Two of the key figures in Providence’s green business boom are Matt Grigsby, CEO & Co-Founder of Ecolect, and John Jacobson, president of JTJ Investments.
Read our interview with Matt Grigsby to learn more about their businesses and how Providence is becoming part of the green industrial revolution.
Matt Grigsby, Ecolect, CEO & Co-Founder
1. How did you come to work in green materials?
I've always made a concerted effort to design with the environment in mind. It just makes more sense and there's an added benefit of following a business model that is triple bottom line (people, profit, and planet).
Ecolect was started out of my frustration as an industrial designer running a product design consultancy upon graduation from the Rhode Island School of Design. It was aggravating that everyone was talking about "green materials" and "sustainable design" but there were no good resources, aside from stacks of catalogs, blog posts, and illegible manufacturer websites which were painful and slow to sift through. I still remember thinking to myself, there's got to be a better way.
2. Where did the idea for Ecolect come from?
We started the company because we saw a huge need for companies to create sustainably without all of the confusion and wasted time because the market was unclear and the choices were scattered.
Ecolect is a combination of the words "ecology" and "intellect." It's also a word that means a certain way of speaking within a household. This is perfect since our mission is to speak about sustainability to the design and business communities in ways they can understand and get excited about.
What we've created is a better, more efficient way to source and discover viable eco materials for architects, product designers, engineers, and others in the creative industry.
3. Are green development and entrepreneurship mutually exclusive?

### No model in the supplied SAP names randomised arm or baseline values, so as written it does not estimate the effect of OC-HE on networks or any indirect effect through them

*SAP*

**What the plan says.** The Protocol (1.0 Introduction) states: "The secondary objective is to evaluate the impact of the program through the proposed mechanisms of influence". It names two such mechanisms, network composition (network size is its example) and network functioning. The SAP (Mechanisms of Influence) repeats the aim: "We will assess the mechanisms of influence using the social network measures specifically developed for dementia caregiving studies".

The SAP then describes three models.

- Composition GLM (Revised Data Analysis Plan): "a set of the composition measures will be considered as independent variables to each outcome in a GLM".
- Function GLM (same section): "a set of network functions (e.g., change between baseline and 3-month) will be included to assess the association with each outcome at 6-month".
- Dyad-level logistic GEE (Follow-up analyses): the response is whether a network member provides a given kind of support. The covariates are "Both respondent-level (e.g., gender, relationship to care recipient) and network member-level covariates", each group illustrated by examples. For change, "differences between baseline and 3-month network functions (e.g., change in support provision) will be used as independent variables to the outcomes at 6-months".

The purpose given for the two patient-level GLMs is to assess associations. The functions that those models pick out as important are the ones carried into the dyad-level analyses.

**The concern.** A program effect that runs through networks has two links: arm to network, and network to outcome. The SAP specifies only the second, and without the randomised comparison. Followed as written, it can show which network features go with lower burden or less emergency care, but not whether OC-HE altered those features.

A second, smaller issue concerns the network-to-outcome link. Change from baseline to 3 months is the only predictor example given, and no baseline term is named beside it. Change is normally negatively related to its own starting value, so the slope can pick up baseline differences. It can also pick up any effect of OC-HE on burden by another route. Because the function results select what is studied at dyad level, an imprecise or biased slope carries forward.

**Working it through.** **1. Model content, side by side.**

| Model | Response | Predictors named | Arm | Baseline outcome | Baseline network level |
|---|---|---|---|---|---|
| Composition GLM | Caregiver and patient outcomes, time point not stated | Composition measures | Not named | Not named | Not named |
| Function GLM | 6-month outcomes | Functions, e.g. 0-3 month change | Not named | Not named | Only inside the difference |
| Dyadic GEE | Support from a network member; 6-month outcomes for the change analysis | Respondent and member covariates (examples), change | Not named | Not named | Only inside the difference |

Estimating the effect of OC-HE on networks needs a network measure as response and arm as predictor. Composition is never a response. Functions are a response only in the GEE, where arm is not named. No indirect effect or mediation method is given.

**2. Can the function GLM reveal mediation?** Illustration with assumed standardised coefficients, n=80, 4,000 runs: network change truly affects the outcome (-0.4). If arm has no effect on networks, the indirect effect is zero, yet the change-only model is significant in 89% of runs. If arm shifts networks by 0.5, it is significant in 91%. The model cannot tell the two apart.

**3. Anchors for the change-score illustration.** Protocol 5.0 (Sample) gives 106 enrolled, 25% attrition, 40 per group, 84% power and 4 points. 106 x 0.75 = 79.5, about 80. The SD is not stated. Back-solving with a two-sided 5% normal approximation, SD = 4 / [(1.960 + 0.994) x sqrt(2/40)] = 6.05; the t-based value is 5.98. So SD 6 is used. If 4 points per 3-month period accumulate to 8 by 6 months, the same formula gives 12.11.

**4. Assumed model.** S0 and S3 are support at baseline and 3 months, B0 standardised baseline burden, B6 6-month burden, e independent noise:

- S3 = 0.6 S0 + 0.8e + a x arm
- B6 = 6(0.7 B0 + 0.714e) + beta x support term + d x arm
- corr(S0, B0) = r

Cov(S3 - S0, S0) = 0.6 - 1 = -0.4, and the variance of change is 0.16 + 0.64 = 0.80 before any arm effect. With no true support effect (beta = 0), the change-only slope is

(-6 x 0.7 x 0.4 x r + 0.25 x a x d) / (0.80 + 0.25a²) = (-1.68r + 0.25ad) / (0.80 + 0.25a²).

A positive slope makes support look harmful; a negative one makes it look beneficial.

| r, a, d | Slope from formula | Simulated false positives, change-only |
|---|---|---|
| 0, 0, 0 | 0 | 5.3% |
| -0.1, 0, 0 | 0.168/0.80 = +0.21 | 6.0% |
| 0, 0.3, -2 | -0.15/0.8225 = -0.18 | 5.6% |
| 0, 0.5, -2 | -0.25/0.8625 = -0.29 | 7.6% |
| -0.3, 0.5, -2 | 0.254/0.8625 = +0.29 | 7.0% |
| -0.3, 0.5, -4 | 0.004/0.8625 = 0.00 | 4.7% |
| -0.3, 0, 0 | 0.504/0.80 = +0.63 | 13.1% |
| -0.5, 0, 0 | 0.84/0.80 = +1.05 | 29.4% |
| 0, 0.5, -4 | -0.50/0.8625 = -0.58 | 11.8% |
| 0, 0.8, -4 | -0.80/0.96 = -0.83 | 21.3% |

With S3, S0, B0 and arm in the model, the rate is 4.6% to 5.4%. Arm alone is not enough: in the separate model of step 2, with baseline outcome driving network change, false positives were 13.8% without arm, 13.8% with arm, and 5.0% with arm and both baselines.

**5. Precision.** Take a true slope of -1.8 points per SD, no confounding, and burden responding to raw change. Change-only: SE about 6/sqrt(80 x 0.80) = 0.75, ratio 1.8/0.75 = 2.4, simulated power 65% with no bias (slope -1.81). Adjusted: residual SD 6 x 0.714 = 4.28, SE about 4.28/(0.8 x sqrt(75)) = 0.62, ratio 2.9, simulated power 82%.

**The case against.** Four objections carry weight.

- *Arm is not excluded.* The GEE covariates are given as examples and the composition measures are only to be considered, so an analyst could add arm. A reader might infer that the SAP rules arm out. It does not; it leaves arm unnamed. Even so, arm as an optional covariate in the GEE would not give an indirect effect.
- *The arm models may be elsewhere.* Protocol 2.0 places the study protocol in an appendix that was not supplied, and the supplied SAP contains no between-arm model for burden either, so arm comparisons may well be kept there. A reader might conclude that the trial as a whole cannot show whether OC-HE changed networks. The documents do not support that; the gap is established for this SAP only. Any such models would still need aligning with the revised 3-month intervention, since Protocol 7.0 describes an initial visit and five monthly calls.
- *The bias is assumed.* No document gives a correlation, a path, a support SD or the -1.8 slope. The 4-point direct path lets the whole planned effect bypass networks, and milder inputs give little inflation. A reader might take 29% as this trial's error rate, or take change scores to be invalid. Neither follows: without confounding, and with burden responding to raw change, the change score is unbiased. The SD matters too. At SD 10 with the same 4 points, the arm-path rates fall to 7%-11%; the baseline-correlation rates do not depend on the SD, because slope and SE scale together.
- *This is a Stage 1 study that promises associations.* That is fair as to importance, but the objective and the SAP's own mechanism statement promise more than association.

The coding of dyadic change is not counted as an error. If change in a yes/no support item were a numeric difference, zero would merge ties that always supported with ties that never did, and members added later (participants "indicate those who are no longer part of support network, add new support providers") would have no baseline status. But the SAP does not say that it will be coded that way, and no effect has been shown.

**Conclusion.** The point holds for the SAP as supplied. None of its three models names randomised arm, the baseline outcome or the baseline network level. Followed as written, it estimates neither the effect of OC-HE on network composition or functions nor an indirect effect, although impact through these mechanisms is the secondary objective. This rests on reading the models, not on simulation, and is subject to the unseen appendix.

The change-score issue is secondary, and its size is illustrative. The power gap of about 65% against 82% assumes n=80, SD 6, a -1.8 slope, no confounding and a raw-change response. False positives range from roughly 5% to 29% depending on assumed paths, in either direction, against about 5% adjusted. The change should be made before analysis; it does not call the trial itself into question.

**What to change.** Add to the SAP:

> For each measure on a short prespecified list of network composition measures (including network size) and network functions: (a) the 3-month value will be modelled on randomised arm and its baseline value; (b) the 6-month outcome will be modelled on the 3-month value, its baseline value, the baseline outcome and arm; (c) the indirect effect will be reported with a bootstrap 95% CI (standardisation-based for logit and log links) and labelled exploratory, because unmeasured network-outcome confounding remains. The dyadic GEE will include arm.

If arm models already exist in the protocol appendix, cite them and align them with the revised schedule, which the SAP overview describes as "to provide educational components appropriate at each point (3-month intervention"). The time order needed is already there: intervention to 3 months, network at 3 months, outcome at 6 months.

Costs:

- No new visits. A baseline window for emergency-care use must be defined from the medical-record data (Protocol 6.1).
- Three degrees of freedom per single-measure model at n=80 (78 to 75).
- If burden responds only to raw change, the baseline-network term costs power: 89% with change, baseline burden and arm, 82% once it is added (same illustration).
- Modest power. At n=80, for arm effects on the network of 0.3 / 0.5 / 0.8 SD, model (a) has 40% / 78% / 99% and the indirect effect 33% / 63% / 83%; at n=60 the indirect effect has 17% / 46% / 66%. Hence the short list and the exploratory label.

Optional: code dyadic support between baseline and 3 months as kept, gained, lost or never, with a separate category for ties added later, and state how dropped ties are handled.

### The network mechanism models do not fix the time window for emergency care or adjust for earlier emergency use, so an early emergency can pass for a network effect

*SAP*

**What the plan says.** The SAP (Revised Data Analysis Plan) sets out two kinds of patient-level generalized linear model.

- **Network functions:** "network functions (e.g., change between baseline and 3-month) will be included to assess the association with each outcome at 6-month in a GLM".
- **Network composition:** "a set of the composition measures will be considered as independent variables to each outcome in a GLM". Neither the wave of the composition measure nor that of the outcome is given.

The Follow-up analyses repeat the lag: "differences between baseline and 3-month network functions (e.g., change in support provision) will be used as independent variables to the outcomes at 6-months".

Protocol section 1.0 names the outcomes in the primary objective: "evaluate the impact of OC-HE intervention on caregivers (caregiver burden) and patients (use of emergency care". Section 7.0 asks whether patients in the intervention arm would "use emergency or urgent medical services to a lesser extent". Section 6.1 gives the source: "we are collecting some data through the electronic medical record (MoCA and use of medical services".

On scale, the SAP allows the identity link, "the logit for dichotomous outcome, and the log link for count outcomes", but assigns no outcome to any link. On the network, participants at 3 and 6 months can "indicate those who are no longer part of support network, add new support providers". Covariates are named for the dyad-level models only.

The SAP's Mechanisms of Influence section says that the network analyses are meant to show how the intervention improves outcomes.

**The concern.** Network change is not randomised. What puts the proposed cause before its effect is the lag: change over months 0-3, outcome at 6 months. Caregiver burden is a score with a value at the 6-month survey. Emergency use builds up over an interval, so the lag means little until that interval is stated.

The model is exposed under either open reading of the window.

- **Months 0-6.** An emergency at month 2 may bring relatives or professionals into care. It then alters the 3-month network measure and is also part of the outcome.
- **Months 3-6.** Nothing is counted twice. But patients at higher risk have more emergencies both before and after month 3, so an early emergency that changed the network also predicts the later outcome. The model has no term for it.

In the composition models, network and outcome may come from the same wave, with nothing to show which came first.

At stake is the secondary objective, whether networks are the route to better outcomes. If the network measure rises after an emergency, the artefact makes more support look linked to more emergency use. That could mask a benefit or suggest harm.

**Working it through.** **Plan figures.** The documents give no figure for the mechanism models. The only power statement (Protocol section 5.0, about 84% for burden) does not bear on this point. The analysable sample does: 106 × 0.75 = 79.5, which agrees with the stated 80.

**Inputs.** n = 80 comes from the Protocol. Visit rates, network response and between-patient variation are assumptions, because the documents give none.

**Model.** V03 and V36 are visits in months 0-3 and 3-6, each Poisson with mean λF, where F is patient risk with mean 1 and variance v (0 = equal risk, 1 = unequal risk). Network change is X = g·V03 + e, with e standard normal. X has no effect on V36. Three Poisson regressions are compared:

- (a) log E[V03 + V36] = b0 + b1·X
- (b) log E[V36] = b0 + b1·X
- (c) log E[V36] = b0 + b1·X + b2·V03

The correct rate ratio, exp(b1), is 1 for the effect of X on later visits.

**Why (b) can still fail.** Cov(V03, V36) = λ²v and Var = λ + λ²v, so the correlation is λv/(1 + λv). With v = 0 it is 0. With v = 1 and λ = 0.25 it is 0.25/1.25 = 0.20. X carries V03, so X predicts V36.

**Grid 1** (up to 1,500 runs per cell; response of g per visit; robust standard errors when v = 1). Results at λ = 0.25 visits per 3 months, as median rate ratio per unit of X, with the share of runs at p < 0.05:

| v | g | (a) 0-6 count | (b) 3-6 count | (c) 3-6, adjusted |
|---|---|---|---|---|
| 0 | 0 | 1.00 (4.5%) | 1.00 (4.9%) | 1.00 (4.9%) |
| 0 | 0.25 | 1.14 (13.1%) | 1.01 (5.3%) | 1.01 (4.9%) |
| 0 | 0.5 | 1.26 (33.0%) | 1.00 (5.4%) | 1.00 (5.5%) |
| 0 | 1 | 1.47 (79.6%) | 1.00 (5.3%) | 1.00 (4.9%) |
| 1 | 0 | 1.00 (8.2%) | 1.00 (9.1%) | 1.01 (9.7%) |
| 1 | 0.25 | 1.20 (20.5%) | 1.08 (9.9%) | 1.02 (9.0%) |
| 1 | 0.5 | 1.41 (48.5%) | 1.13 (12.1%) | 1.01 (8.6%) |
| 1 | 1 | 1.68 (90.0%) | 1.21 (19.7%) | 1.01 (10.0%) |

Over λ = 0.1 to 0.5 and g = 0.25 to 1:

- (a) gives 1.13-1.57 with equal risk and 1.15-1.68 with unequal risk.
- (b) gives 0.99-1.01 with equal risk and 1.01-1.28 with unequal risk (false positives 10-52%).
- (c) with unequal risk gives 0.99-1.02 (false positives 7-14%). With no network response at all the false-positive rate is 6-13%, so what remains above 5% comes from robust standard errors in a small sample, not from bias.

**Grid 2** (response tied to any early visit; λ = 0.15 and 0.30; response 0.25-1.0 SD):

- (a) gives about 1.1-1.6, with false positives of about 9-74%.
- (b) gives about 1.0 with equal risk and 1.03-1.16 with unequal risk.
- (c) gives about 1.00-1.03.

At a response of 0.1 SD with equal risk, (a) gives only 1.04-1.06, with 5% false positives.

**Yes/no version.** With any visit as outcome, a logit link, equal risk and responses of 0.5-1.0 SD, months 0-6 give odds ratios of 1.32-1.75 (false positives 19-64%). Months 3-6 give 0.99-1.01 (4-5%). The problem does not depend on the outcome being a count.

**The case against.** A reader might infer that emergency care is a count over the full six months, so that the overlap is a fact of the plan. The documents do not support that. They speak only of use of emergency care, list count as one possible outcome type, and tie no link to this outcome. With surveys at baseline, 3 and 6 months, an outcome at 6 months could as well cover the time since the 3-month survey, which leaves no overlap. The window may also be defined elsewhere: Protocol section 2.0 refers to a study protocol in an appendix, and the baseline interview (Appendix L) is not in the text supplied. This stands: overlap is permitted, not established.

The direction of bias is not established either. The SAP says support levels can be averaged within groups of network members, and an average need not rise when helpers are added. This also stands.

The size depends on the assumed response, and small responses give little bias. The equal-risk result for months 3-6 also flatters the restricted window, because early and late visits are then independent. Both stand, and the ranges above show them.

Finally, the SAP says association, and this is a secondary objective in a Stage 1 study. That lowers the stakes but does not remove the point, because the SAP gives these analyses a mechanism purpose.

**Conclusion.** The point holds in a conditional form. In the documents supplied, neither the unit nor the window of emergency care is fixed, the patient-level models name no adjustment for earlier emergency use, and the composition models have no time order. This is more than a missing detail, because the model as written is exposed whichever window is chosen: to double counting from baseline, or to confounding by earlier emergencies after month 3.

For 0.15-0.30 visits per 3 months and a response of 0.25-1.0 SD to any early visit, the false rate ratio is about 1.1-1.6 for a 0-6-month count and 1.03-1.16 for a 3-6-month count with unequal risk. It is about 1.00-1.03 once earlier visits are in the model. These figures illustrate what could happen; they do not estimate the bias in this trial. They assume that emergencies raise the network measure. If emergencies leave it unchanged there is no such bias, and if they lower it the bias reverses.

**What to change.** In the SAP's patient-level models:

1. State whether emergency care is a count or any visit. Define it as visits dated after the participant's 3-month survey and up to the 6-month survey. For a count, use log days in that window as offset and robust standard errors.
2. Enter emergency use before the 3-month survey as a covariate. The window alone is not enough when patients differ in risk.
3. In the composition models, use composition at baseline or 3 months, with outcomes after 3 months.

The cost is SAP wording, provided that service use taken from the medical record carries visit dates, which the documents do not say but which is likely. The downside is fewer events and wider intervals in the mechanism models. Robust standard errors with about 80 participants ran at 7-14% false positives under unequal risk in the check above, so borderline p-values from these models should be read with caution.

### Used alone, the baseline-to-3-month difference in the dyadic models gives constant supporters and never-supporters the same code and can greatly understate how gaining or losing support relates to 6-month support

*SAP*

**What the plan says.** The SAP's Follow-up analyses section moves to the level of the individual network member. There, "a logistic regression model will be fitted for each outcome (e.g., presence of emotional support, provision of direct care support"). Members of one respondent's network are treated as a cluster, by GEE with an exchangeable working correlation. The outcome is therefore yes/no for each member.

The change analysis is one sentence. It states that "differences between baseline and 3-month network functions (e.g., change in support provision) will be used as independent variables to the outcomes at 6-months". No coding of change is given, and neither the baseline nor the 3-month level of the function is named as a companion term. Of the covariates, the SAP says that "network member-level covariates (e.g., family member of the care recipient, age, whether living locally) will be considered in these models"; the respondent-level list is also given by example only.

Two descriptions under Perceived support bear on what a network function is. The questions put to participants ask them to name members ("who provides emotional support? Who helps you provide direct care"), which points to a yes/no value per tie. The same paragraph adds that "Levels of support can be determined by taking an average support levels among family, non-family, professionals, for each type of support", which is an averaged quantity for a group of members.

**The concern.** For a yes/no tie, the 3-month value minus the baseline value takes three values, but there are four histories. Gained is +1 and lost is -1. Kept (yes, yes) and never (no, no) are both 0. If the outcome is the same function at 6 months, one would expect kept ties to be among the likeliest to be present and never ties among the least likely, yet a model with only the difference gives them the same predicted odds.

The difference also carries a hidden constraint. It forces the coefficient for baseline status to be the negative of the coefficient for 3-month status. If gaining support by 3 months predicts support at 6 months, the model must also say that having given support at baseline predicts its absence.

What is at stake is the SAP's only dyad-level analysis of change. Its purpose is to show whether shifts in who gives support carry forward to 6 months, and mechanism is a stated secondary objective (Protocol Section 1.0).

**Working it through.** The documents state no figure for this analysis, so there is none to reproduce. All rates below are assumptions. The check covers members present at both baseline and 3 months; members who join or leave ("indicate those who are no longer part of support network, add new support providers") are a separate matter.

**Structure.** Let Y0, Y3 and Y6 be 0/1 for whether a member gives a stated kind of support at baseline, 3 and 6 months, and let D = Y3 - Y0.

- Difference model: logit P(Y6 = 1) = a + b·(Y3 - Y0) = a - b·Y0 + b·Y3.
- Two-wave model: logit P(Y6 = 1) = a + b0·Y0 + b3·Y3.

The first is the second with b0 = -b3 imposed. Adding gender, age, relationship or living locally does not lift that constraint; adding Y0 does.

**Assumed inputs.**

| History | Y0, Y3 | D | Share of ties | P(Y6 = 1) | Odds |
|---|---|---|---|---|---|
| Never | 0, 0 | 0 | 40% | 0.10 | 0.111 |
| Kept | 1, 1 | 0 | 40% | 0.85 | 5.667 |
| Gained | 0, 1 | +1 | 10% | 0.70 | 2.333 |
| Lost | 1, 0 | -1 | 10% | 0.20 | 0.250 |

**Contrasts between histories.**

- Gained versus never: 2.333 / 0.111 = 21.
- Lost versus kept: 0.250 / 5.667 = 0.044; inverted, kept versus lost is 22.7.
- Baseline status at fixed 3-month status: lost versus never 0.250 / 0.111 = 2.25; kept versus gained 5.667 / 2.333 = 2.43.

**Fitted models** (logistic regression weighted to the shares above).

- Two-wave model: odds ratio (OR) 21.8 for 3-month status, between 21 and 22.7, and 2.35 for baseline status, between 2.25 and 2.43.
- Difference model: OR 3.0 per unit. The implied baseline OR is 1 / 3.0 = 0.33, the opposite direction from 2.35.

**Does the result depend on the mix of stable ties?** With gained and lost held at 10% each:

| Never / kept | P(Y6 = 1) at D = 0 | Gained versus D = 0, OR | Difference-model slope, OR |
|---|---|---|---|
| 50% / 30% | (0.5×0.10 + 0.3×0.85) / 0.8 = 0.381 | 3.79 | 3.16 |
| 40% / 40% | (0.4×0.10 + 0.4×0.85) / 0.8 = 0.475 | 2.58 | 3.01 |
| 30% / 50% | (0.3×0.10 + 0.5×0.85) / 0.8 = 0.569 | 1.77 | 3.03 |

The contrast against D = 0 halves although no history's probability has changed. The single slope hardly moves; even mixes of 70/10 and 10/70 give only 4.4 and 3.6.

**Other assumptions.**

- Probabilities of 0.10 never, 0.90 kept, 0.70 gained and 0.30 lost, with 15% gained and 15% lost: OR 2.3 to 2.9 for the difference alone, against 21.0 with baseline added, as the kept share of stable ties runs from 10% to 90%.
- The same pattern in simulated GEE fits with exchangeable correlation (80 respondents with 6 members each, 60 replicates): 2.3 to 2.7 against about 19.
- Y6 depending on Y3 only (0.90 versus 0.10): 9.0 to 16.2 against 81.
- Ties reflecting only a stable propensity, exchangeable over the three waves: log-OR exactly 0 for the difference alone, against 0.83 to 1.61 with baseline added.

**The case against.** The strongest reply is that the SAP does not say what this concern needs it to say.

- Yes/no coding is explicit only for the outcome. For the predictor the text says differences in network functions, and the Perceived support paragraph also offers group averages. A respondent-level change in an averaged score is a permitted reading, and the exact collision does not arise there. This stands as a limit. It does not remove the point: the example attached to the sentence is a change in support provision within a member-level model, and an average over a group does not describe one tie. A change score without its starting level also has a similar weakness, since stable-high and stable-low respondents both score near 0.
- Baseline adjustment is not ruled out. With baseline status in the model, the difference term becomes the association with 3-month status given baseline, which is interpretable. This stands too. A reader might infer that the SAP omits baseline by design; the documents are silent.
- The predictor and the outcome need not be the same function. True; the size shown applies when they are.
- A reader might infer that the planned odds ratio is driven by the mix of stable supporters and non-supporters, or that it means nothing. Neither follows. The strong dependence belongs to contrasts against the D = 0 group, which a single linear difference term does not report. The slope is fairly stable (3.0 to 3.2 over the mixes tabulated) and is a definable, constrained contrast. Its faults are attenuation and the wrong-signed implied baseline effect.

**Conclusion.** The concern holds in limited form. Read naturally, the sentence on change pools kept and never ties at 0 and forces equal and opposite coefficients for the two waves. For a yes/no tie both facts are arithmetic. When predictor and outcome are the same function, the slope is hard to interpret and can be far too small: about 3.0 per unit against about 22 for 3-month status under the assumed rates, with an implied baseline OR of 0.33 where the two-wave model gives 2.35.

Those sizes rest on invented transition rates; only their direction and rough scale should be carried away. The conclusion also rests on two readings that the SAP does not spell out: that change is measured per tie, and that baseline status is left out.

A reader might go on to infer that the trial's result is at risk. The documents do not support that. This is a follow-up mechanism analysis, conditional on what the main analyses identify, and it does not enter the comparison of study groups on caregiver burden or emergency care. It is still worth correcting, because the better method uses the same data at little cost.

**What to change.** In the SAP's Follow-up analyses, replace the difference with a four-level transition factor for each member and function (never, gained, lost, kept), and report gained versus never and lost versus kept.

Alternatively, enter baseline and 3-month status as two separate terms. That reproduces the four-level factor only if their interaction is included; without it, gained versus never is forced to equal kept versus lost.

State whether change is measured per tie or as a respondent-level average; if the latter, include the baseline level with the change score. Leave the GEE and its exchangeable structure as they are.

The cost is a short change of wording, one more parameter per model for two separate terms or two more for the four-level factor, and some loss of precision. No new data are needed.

Architects for years have known and thought of ways to make low-to-no impact buildings. In the past, it has not been about the architect’s ability to create a sustainable building; it was whether the client wanted to put more effort into designing a building that would not be harmful to the environment.
Green development can be an endeavor, especially if you're not savvy in the realm of green technologies. To create a sustainable building, it's fundamental to consider the environment that you're building on. Given that every site is different and should be made to work with its surroundings, there's not one completely "right" way to do a sustainable project. That's where the entrepreneurial aspect comes in.
A lot of the consulting work we do is helping developers and product companies produce sustainable spaces and goods with great materials and technologies that provide a financial return and competitive advantage.
4. What are some of the successful green development projects in Providence?
JJ's building is an example of a green building that has been done in a progressive way. There's also the Plant, which is the building we're in. It's a mill renovation project done by Struever Bros. Eccles & Rouse that has brought together a vibrant community of designers, architects, and entrepreneurs.
Reusing existing structures is a great way to have a minimal impact on the environment and oftentimes can save costs if the building can be adapted to the project’s needs. The Plant in particular left a lot of the existing brick and steel structures exposed, giving it a lot of character and history.
The Dreyfus, located in downtown Providence, was recently purchased by AS220. Constructed in 1890, it has a long history as a hotel, lounge, and restaurant that served the downtown theater district and travelers searching for lodging from the nearby train station. AS220’s adaptive re-use has a strong focus on historic preservation and has brought together a thriving community of artists and designers who can affordably live and work downtown.
5. How is Providence positioning itself to go green?
One of the things that I love about Providence is that it’s bikeable and walkable. There are restoration projects, farmer’s markets, co-ops, and new green developments taking place all over the city.
Among several initiatives, the city has put together the GreenPrint, which highlights ways that we’re reducing and working to eliminate our involvement with global warming and pollution.
The Apeiron Institute based here in Providence holds an annual festival that highlights what consumers can do to become environmentally friendly.
On the state level, through stimulus funding and other grants, the Rhode Island Economic Development Corporation is working to support the development of green buildings and alternative energy systems.